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Expropriating land in Brazil: principles and practices1

Zander Navarro1

Federal University of Rio Grande do Sul / Research fellow at the Institute of Development Studies

Paper presented at - "Land Redistribution: Towards a Common Vision, Regional Course, Southern Africa, 9-13 July 2007"

SARPN acknowledges the World Bank as a source of this paper: www.worldbank.org
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Introduction

Land reform is an age-old debate in Brazil either as a government policy or as an imperative to enhance social development defended by various political actors. Since the end of the 19th century one finds in literature vigorous demands to reform one of the most skewed land structures in the world. However, it is perhaps correct to point out that land reform, in fact, was made visible only in two well-defined periods in the political history of the country. First, it emerged in the public agenda in the late 1950s and was abruptly interrupted soon afterwards with the military coup of 1964. The second historical moment was gradually materialized after the Constitution of 1988, when strong political pressures and a growing social demand developed. One of the hottest topics when legislators drafted the new Constitution was to increase access to land for the rural poor and the promotion of land redistribution, because of many disagreements about their mechanisms. As a result of the post-Constitution capacity of rural organizations and social movements to exert pressure, by the mid-1990s an ambitious process of land expropriation was in due course. If measured by the implementation of actual initiatives, therefore, this second historical moment covers the last twelve years, when four successive mandates (including the current one) devised several actions to made land reform a reality in Brazil.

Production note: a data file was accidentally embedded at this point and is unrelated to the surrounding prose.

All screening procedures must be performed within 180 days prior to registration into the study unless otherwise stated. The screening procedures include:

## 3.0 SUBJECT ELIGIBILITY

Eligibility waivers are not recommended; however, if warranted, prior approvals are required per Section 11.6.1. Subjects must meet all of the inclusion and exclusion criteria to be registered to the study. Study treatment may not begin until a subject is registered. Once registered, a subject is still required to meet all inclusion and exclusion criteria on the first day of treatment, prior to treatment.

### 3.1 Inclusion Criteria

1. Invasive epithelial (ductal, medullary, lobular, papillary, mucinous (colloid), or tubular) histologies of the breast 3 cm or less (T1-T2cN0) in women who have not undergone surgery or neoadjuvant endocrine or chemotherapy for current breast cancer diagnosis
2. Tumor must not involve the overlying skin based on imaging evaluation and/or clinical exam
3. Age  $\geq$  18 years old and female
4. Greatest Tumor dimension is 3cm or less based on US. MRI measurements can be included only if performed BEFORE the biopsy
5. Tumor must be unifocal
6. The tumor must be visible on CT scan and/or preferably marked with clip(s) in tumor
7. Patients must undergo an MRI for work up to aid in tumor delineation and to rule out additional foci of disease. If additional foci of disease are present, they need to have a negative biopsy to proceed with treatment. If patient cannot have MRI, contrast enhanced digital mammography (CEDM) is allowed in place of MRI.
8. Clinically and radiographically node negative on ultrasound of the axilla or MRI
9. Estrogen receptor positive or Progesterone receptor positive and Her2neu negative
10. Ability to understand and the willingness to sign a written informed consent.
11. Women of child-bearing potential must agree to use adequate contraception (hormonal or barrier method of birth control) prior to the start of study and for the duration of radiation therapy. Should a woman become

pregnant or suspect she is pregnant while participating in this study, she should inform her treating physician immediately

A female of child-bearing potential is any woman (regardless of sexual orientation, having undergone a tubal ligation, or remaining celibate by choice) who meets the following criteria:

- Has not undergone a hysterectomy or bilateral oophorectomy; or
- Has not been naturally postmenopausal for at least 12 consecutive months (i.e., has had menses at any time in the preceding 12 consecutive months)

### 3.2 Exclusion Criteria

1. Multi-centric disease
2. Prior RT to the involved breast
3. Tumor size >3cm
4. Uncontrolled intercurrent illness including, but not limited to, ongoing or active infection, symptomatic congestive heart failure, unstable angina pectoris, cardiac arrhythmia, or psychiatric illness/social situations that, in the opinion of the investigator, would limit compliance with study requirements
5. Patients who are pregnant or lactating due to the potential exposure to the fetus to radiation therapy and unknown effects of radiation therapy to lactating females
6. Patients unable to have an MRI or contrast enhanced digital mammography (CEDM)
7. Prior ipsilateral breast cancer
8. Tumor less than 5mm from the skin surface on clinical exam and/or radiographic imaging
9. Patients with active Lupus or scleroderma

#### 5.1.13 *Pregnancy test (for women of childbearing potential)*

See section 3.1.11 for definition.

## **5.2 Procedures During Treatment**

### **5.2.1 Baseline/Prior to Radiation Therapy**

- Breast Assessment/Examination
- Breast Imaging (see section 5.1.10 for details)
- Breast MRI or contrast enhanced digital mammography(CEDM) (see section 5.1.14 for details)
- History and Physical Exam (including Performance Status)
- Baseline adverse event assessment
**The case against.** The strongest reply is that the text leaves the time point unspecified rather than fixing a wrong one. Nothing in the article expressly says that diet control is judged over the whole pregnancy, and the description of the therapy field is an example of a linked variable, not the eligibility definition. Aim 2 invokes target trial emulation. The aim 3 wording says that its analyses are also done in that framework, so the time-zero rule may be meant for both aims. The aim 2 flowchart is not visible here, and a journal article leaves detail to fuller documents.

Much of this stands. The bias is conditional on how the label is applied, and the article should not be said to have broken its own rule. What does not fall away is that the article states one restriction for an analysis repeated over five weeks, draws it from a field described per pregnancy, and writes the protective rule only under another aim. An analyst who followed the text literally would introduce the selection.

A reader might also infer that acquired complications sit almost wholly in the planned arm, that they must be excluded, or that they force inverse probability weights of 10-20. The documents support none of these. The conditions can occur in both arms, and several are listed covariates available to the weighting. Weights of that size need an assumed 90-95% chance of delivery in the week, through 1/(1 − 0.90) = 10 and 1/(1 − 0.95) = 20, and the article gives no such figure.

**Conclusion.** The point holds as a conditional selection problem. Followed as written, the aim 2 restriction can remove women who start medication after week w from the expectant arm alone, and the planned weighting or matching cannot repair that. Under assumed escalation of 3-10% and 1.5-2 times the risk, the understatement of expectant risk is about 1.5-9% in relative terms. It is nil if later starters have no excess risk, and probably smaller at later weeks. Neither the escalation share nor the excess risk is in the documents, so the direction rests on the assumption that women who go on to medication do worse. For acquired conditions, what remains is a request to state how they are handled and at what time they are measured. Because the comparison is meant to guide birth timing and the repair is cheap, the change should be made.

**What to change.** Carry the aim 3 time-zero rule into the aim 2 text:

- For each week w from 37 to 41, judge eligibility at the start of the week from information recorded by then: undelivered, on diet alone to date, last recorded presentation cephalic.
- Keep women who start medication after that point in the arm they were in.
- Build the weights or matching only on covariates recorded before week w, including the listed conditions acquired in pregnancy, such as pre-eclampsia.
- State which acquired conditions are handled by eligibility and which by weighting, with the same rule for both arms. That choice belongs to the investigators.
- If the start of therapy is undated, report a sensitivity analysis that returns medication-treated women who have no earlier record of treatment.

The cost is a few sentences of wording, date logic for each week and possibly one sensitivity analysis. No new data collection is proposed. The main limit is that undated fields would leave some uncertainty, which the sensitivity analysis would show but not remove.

This article summarizes the history of land reform in Brazil and its most decisive facts, moments, achievements and current challenges. Section one briefly sketches the origins of land concentration and the main aspects of that first historical moment when land reform emerged as a heated political issue. It also highlights the military cycle that followed it, when land reform in practice was replaced by projects of colonization in several still sparsely populated and remote regions of the country. Section two discusses how land reform was legally structured in Brazil after the Land Statute of December 1964, indicating its main formal stipulations and the definition of the expropriation program principles. After a synthetic account on how land reform principles evolved and were adjusted over time, section three discusses recent years, especially after 1995, and the main achievements of the land reform program implemented since that year. Finally, before conclusions, section four analyses the most pressing challenges facing this policy nowadays when it is suggested that it is probably reaching its historical end for various reasons, including a diminishing social demand. The article also discusses in passing in different sections the linkages between the expropriation program and actions by social and political organizations and pressures exerted (especially land occupations) in order to reach greater results in the implementation of land redistribution.


Footnote:
  1. This paper has been prepared for the workshop “Land Redistribution in Africa: Towards a common vision.” The findings, interpretations, and conclusions expressed herein are those of the author(s) and do not necessarily reflect the views of the International Bank for Reconstruction and Development/The World Bank and its affiliated organizations, or those of the Executive Directors of The World Bank or the governments they represent.


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